Dealing with difficult situations (and people)…

Lucky

Sometimes life is challenging. To quote, with a few substitutions, a popular phrase of the 80’s… stuff and people happen. But have you noticed that despite all of this stuff and people happening, some people seem to move through life effortlessly, while others move through it as if they are climbing Mt Everest without the right equipment? I propose that both groups are subject to the same challenges, and the difference between the two groups is the way they respond to life’s challenges.

Making life easier…

So how do some people respond to life’s challenges, including difficult people, to make life easier for themselves and others? Here are a couple of ways…

1. Accept the challenges, don’t deny or fight them. One of the best ways to get a skull fracture, or at least a really bad headache, is to bash your head against a brick wall. Most people do not want either. So why do many people do exactly that when it comes to facing life’s challenges? Perhaps its confidence, or deep seated resentment stemming from past events, or maybe we just don’t know any better? Bottom line, we can make our lives, and the lives of those around us, much easier if we simply accept and take responsibility for meeting the challenges life sends our way. No amount of anger or denial will resolve most challenges. The quicker we can accept our situation the quicker we can work to change it for the better.

2. Automatic self-soothing. People who seemingly coast through life tend to be able to automatically sooth, or calm, themselves in the face of conflict or adversity. This is a behavior that can be learned, and can ultimately become automatic, in even those of us who tend to be a little more reactive. Using techniques such as meditation to calm the mind, breathing to relax in tense situations, recognizing when we start to get worked up, journaling to log “hot thoughts” (cognitive distortions), and even regular exercise and good dietary habits can all make a difference in anxiety levels and reactivity.

3. Assume a 3rd party perspective. People who personalize situations and problems have much higher stress and anxiety levels than those who don’t. They are also much less effective at navigating life’s problems as they are generally more easily overcome by emotions… in other words, they are more reactive and emotional, and less able to think through and resolve issues rationally and calmly. It is sometimes useful to disassociate from the event or problem, viewing it from a 3rd party perspective. In this way the situation may become less threatening, and you may be able to deflect some of the negative energy and avoid the tendency to take the situation personally. With practice you will get better at viewing problems from an objective third party perspective, and will become more effective at navigating life’s challenges.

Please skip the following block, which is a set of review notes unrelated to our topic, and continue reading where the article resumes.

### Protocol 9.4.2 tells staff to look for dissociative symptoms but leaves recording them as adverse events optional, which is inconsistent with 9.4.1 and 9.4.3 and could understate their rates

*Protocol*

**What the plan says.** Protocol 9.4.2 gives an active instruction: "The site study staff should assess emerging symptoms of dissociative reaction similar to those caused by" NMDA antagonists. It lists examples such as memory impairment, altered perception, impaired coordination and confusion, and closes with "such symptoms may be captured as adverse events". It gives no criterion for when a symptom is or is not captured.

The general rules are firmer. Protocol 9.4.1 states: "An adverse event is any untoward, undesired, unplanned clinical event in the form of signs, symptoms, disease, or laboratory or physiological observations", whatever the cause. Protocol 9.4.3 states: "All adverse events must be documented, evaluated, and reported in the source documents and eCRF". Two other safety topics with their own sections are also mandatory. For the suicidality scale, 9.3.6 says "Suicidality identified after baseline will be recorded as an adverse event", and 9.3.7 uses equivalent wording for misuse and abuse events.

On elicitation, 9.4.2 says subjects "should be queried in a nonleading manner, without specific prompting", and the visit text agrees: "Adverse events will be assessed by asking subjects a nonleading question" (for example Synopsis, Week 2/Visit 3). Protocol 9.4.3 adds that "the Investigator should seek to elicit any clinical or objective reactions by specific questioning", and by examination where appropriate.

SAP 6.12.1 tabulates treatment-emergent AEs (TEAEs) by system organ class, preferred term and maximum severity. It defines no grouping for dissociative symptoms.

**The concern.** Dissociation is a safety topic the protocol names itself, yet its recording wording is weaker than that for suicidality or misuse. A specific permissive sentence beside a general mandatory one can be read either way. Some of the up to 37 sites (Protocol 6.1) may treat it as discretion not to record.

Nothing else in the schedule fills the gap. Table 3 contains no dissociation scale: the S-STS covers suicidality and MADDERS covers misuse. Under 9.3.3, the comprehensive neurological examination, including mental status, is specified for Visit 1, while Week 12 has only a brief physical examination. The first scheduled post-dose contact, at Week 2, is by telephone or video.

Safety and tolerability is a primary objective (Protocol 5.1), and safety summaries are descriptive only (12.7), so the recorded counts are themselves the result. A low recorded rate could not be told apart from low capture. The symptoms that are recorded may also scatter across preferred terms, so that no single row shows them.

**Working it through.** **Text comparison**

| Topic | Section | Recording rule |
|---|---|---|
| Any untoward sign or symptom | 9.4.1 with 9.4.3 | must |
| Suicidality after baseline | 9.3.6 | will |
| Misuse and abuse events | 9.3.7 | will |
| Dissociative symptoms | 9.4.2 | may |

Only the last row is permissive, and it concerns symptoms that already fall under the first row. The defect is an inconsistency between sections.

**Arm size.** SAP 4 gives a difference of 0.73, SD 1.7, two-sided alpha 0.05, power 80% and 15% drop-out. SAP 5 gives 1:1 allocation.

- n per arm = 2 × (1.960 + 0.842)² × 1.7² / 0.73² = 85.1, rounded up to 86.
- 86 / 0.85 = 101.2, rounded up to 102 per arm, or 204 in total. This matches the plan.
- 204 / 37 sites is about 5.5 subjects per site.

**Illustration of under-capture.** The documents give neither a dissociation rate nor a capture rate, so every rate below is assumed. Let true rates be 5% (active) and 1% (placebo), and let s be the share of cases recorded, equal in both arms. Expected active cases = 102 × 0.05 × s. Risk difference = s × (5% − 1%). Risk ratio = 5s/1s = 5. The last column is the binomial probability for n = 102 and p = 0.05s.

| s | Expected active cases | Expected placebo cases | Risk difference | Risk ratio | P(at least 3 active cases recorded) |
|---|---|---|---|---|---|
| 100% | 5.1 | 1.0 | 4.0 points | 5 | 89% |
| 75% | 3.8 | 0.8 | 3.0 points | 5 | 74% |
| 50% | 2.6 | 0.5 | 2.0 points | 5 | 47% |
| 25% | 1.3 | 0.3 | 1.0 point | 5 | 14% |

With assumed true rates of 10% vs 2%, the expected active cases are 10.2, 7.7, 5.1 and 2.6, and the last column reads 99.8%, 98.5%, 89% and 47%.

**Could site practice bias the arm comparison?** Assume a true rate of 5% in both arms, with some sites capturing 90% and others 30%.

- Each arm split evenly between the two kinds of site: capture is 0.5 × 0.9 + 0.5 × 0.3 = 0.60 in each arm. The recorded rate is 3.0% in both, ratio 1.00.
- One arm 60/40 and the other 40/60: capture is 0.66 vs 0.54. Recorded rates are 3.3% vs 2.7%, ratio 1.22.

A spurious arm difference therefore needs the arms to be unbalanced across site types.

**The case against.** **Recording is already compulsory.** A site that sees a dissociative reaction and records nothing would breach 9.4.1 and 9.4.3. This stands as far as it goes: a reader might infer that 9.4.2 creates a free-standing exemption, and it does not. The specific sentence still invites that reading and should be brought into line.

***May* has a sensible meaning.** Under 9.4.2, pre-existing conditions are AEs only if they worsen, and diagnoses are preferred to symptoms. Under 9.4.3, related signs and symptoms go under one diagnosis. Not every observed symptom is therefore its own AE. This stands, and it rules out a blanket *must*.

4. Don’t confuse the problem with the person. Barring truly natural disasters such as hurricanes, earthquakes, etc., most of life’s problems are caused by people. These problems can be physical (car wrecks), interpersonal (you just don’t like him), or some kind of disagreement. When a person, including yourself, is the culprit you must separate the problem/opinion/situation from the person. The two are never the same, even when the person is acting like an ass. All people have inherent value, and good as well as bad qualities. Thus, if we can look at the person as having value as a human being, and focus on their good qualities, we can minimize the complexity of the problem. When we lump the two together we complicate the problem enormously by allowing interpersonal conflict and distorted thinking to enter the equation.

Learning to respond differently to life’s challenges is difficult and sometimes demoralizing. However, with concerted effort and some tenacity anybody can do so. And the payoffs are huge: better problem solving skills, improved adaptability, improved relationships, greater peace of mind and confidence, and much less stress. In short, life becomes more enjoyable.

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